PHYSICS. Physics in modern Austria is represented to a significant extent by research in atomic energy, concentrated at the Siebersdorf Reactor Center, which includes institutes of electrical engineering, physics, chemistry, metallurgy, and biology. The International Atomic Energy Agency (IAEA) is located in Vienna. Research centers in physics also include the Physics Institute of the University of Vienna, the Institute of Theoretical Physics, and the higher technical school in Vienna. Groups in Austria today include the Mathematical Physics Society of Innsbruck (since 1936), a statistical association in Vienna (since 1951), and the Central Statistical Office in Vienna (since 1863). Scientific centers in chemistry include the Physical Chemistry Society of Vienna (since 1869), the Association of Austrian Chemists (since 1897), and the Biochemical Society (since 1952). A radium institute was founded in 1910.
The work of the biologist L. von Bertalanffy (now living in Canada), who proposed a so-called general theory of systems as a special scientific and logicomethodological concept, is closely associated with the development of Austrian science. The first publications on cybernetics date from 1951 (the Zemanek team, Austrian Academy of Sciences).
G. V. BYKOV, A. I. VOLODARSKII,
I. V. KRUT’, V. I. OSTOL’SKII
, A. L. CHERNIAK, and
IU. A. SHILINIS
Social sciences.PHILOSOPHY. The development of Austrian philosophy is inseparable from that of German philosophy, but the spirit of abstract speculative reasoning that is so characteristic of the German tradition is alien to Austrian philosophy, in which a tendency toward concrete, objective investigation has predominated. Until the dissolution of Austria-Hungary in 1918, the development of philosophy in Austria was furthered by people from the various nationalities of the Austrian empire. Thus, the most significant figure in Austrian philosophy during the first half of the 19th century was the Czech B. Bolzano, who developed Leibniz’ idea of actual infinity. In the second half of the 19th century, the distinction he worked out between the psychological and the logical was the basis for the views of F. Brentano, who formulated the doctrine of the intentionality of psychic phenomena that became the theoretical source for Husserl’s phenomenology. This line of thought was continued by Brentano’s disciple A. Meinong, who developed the theory of objectification. F. Jodl was an adherent of Feuerbach’s anthropological views. In physics L. Boltzmann maintained a materialist stand in the struggle against idealism.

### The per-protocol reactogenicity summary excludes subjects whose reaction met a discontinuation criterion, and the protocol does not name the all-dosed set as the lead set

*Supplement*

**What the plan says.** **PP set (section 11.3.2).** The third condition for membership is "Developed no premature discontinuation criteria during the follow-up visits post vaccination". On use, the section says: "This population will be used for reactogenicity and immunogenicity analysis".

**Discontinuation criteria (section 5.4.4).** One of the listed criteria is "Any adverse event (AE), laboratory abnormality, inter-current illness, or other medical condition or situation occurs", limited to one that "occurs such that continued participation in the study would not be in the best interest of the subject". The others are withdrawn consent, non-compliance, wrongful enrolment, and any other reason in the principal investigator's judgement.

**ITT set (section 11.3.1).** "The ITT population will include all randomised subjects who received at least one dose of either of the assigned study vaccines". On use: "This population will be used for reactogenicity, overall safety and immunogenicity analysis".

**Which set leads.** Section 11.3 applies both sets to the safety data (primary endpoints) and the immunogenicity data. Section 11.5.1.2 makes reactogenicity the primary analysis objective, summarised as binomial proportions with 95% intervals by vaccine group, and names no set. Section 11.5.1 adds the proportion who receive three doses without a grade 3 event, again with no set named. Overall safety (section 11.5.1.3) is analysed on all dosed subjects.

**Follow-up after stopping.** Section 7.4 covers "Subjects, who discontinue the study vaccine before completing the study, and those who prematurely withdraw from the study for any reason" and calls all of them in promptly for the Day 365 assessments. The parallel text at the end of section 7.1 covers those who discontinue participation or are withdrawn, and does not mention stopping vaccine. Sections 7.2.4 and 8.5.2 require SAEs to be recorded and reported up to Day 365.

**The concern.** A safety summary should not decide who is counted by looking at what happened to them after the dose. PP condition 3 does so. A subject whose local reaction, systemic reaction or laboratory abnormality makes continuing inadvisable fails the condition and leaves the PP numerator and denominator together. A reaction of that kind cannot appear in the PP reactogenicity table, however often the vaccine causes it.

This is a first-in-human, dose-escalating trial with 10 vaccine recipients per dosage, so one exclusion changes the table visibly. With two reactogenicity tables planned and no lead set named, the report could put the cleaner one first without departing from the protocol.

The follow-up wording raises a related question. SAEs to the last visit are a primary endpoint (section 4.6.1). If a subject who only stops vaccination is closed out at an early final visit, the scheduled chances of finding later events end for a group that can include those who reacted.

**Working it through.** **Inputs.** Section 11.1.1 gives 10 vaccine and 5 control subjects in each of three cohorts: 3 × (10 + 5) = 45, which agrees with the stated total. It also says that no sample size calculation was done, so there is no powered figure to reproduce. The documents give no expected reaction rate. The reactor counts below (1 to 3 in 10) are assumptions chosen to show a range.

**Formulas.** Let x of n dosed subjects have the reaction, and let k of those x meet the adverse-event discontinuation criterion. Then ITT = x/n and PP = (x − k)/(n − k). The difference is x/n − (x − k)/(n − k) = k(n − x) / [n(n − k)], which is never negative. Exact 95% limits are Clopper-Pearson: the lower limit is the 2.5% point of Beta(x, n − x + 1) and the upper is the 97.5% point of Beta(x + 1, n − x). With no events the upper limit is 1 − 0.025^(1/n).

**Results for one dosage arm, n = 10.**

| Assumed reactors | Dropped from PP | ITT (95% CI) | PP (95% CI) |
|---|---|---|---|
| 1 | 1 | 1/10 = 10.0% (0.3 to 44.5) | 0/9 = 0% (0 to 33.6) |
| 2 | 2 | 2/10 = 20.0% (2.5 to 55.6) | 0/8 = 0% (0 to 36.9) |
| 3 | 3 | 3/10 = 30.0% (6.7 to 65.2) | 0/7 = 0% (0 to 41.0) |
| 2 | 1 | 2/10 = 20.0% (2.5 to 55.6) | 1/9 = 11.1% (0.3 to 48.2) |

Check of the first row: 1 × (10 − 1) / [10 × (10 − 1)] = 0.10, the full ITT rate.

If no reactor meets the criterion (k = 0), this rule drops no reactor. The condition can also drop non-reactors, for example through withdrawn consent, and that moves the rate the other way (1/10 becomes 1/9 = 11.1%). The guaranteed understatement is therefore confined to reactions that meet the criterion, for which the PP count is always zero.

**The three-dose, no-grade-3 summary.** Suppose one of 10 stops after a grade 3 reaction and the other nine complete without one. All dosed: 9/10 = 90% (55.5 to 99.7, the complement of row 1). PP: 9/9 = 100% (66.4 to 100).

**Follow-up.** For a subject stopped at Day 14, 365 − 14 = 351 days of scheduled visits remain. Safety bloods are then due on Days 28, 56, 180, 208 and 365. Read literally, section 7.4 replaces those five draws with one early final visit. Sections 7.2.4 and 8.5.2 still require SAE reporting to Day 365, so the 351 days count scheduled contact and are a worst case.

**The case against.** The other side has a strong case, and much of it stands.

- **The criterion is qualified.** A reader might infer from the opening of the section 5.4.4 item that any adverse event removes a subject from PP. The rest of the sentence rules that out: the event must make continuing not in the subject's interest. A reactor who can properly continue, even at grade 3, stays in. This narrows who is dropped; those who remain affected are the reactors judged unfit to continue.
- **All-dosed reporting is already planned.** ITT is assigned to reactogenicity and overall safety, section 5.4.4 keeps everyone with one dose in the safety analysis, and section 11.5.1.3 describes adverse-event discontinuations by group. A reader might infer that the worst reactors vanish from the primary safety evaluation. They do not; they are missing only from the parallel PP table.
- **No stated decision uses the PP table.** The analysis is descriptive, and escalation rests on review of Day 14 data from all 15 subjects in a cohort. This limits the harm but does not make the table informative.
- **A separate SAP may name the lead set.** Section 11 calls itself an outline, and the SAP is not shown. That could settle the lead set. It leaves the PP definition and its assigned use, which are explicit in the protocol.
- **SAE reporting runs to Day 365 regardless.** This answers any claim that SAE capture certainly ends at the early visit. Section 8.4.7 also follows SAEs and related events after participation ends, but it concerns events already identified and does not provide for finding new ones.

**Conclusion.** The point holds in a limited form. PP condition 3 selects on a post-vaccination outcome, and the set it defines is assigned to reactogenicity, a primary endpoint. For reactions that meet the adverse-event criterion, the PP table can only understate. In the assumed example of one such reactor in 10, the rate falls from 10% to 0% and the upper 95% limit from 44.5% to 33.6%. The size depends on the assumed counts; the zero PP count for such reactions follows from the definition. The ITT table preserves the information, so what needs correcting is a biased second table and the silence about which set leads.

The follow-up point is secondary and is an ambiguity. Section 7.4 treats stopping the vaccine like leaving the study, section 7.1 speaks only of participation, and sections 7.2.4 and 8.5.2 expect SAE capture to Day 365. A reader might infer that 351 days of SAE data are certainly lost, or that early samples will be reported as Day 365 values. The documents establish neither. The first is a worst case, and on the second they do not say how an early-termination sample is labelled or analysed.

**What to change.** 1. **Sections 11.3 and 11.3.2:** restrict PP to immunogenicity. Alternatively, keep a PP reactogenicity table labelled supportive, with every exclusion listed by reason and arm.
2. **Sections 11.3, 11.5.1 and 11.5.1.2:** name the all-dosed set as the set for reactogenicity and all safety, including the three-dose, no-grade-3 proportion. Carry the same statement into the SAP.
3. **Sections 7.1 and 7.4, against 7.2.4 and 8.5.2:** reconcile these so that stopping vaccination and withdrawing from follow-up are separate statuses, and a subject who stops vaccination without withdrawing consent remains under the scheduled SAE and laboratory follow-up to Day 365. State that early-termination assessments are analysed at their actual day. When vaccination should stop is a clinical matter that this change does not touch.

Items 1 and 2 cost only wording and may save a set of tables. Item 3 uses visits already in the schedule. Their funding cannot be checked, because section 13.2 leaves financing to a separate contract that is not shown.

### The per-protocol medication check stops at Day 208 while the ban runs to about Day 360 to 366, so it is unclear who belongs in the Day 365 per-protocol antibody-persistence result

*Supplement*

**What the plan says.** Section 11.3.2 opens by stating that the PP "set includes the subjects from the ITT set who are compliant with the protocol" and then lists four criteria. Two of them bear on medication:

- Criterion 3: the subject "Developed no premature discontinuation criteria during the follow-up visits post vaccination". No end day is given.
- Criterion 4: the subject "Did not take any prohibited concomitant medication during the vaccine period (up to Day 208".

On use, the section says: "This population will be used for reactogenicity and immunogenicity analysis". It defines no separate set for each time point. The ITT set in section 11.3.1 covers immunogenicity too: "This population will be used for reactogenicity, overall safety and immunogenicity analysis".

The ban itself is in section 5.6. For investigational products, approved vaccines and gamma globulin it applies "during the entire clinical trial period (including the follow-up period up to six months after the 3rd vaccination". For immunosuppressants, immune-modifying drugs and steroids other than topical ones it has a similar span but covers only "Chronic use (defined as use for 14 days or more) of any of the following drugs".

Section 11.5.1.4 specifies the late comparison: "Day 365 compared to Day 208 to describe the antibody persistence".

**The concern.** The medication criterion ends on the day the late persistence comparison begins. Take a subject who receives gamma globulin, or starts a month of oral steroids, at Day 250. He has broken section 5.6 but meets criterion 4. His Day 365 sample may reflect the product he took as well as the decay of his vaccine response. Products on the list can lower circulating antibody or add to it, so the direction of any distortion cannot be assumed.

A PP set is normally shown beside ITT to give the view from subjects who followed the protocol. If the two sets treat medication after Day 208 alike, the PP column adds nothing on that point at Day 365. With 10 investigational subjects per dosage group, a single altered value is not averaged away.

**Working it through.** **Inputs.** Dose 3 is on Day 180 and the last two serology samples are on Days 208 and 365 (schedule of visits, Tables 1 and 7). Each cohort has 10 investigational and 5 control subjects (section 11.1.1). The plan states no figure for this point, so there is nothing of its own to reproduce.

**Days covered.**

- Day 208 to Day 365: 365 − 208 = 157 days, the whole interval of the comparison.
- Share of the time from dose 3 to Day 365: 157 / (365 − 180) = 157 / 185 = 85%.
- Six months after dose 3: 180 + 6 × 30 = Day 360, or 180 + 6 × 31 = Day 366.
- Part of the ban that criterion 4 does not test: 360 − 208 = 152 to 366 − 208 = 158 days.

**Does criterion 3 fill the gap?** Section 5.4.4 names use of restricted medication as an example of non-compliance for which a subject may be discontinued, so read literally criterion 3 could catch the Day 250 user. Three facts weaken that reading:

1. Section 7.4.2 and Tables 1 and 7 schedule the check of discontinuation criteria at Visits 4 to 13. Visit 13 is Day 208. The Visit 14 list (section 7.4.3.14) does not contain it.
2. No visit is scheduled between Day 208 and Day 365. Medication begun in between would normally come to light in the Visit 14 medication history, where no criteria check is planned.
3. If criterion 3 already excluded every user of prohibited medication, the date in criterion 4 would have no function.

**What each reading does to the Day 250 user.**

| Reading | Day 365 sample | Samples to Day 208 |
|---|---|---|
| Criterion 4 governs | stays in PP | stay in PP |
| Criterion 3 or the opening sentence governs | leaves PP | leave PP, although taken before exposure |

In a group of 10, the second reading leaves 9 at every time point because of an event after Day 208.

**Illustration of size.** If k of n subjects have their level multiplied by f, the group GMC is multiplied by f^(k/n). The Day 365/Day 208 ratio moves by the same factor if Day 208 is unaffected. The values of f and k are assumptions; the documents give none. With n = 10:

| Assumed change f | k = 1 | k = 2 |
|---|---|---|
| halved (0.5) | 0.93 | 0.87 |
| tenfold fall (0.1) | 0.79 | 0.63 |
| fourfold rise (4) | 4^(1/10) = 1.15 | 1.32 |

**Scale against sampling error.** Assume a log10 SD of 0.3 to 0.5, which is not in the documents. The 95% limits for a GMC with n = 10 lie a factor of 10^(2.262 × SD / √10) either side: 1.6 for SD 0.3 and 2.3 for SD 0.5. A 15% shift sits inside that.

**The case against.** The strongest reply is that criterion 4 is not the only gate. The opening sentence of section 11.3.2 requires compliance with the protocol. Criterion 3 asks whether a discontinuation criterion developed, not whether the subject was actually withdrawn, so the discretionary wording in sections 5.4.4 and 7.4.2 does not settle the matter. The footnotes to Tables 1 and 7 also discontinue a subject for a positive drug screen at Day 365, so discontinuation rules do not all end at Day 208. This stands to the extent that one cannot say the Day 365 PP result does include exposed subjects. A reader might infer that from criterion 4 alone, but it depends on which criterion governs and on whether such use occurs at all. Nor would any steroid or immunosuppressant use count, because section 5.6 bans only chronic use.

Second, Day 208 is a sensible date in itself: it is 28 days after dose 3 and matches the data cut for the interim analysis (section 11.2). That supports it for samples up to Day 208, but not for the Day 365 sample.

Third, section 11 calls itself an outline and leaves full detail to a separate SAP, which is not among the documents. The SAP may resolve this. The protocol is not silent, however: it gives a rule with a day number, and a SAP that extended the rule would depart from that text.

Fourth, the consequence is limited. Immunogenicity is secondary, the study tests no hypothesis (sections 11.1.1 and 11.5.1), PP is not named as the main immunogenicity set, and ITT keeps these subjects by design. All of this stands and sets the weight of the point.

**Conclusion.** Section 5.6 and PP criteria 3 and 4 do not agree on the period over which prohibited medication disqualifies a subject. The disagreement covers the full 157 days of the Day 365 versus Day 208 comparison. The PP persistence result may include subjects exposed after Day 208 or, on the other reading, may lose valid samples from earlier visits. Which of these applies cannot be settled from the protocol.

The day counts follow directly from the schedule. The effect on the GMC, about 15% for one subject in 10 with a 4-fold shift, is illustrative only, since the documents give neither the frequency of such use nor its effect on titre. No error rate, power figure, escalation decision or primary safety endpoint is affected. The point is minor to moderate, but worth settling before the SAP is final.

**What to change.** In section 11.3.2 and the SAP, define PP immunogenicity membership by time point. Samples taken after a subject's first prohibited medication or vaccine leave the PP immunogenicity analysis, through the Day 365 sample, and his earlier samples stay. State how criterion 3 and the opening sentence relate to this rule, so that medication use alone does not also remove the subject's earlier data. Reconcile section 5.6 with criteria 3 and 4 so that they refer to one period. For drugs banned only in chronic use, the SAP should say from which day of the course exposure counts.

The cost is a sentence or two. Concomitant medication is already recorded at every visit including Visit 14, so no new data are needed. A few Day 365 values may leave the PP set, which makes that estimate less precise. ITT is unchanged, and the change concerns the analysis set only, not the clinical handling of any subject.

On the whole, a positivistic elaboration of gnoseological problems dominated Austrian philosophical thought during the latter half of the 19th and early part of the 20th century. E. Mach originated the positivistic school of empiriocriticism. The Vienna circle (M. Schlick, O. Neurath, K. Gódel, V. Kraft, and others), which gained international fame for developing the foundations of logical neopositivism, was formed in the 1920’s. Essays on philosophic-aesthetic theory were written by R. Kassner. The Catholic neo-Thomist theologian F. Ebner developed ideas which in many features were close to the teachings of the Jewish religious philosopher M. Buber, an Austrian by birth. L. Gabriel attempted to combine the principles of neo-Thomism and existentialism.